You might associate drowning incidents with young children being left unattended in the bath, but water bowls for pets can prove just as deadly.
Sadly, accidental drownings appear to be on the rise in the UK. In 2022, 35 children died from accidental drowning. Compared to the five-year average, this was a 46% increase in fatalities.
Ross Smith, a former ambulance paramedic and founder of Safer Little Steps, recently took to TikTok to explain how children can drown in a shallow amount of water – we’re talking just 1-2 inches deep – in as little as 30 seconds.
In the clip, which has been viewed more than 635,000 times, Smith urged parents and caregivers to “always supervise children whether they’re in or around water” – and this includes leaving them alone briefly in the bathroom while a bath is running (as they could climb or fall into the water), or leaving them unattended near a pet’s water bowl.
“A little crawling child can drop their face into that and drown,” he warned of pet bowls. “It’s a very small amount of water and they drown very quickly.”
Discussing what actually happens if a child is submerged in water briefly, Smith explained: “They don’t suck a lot of water into their lungs. What happens is they breathe back that water, it hits the back of their little airway and the airway spasms to shut.
“Once the airway spasm shuts, it only takes 30 seconds for their brain to switch off – and once their brain switches off due to lack of oxygen, they stop breathing and become unconscious.”
This is why CPR can be so vital after a drowning incident.
What to do in this situation
St John’s Ambulance, which operates in the UK, advises that if a child is unresponsive and not breathing normally after drowning, parents need to call 999 or 112 for emergency help and start CPR straight away.
If you’re on your own, you need to give one minute of CPR before calling for help on a speakerphone.
Before starting CPR, Smith recommends clearing the child’s airway which will likely be blocked with water.
To do this, tip the child on their side and drain the water out, he advised. Then, put them on their back on a firm surface and check if they’re breathing normally or not.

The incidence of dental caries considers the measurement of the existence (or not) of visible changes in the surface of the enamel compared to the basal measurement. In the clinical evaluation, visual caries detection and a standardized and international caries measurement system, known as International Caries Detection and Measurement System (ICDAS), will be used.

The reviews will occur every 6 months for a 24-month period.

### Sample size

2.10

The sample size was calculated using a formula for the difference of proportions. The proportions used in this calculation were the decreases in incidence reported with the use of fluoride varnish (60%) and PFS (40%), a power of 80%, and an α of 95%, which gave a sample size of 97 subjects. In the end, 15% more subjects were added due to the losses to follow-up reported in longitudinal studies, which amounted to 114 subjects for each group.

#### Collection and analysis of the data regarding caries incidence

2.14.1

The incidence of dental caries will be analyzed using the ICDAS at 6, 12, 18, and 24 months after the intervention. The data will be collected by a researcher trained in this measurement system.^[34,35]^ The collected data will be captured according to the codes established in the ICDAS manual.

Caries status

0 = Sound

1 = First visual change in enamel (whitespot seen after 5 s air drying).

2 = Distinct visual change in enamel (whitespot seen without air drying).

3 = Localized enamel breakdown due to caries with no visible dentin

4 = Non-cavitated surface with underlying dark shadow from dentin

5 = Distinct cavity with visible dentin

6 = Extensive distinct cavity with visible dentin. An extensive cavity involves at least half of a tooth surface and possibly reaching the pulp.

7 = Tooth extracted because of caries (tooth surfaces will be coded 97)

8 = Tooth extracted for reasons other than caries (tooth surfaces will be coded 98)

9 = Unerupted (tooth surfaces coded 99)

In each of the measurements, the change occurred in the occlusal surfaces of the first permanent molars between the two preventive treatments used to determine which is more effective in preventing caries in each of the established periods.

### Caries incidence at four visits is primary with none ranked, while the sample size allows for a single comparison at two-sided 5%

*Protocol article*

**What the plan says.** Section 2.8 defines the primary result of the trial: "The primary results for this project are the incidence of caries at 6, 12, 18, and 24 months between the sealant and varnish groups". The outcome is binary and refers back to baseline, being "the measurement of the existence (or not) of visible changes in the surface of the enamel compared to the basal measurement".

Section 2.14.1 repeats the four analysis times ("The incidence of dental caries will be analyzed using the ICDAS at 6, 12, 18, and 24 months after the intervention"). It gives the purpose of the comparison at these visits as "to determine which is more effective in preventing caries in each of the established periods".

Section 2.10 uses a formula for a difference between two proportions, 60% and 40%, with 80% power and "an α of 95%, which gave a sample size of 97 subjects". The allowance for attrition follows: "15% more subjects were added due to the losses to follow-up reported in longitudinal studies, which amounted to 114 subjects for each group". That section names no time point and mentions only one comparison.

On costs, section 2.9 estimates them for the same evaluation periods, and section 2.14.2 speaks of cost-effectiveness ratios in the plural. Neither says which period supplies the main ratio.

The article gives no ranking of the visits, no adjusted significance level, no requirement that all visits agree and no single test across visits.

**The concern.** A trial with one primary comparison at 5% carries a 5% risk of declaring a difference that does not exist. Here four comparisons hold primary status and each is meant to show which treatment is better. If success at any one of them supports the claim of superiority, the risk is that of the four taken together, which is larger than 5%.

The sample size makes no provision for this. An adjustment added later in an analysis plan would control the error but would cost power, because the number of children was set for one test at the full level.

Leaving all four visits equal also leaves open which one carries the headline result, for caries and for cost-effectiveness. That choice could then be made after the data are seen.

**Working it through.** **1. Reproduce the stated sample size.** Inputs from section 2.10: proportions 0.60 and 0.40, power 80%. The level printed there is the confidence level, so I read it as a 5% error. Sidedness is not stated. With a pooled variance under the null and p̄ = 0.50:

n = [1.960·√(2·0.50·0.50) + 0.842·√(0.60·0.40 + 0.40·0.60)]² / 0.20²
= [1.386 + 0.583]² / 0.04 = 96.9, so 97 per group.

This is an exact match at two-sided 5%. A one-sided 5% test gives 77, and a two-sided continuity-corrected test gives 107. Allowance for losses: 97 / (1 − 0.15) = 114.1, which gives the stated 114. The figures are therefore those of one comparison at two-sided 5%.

“They might be taking a couple of small gasps,” he said, “that’s not normal breathing.”
If they’re not breathing normally, or at all, and they’re unresponsive, you will need to start CPR.
For a baby under one, you will need to follow these guidelines. St John’s Ambulance recommends five initial rescue breaths, followed by 30 chest compressions using two fingers, followed by two puffs.
Repeat this process until help arrives.
For a child, the advice is a bit different. St John’s Ambulance recommends five initial rescue breaths, followed by 30 chest compressions using the palm of your hand and two breaths.
By doing CPR, “you’re forcing the heart to squeeze and you’re pushing blood around their brain, and that blood has oxygen in it, so you’re keeping their brain alive until help arrives,” explained Smith. “So it’s just resuscitating brain cells, that’s all you’re really doing.”
You should keep doing this until help arrives. If your child becomes responsive at any point – so coughing, speaking, breathing normally or even speaking – put them in the recovery position.
“You’re the first person I’ve ever seen explain exactly WHY you do the compressions,” said one person in the comments section of the video.
Another said: “So incredibly informative and easy to understand – as a mum of two, I’m so grateful.”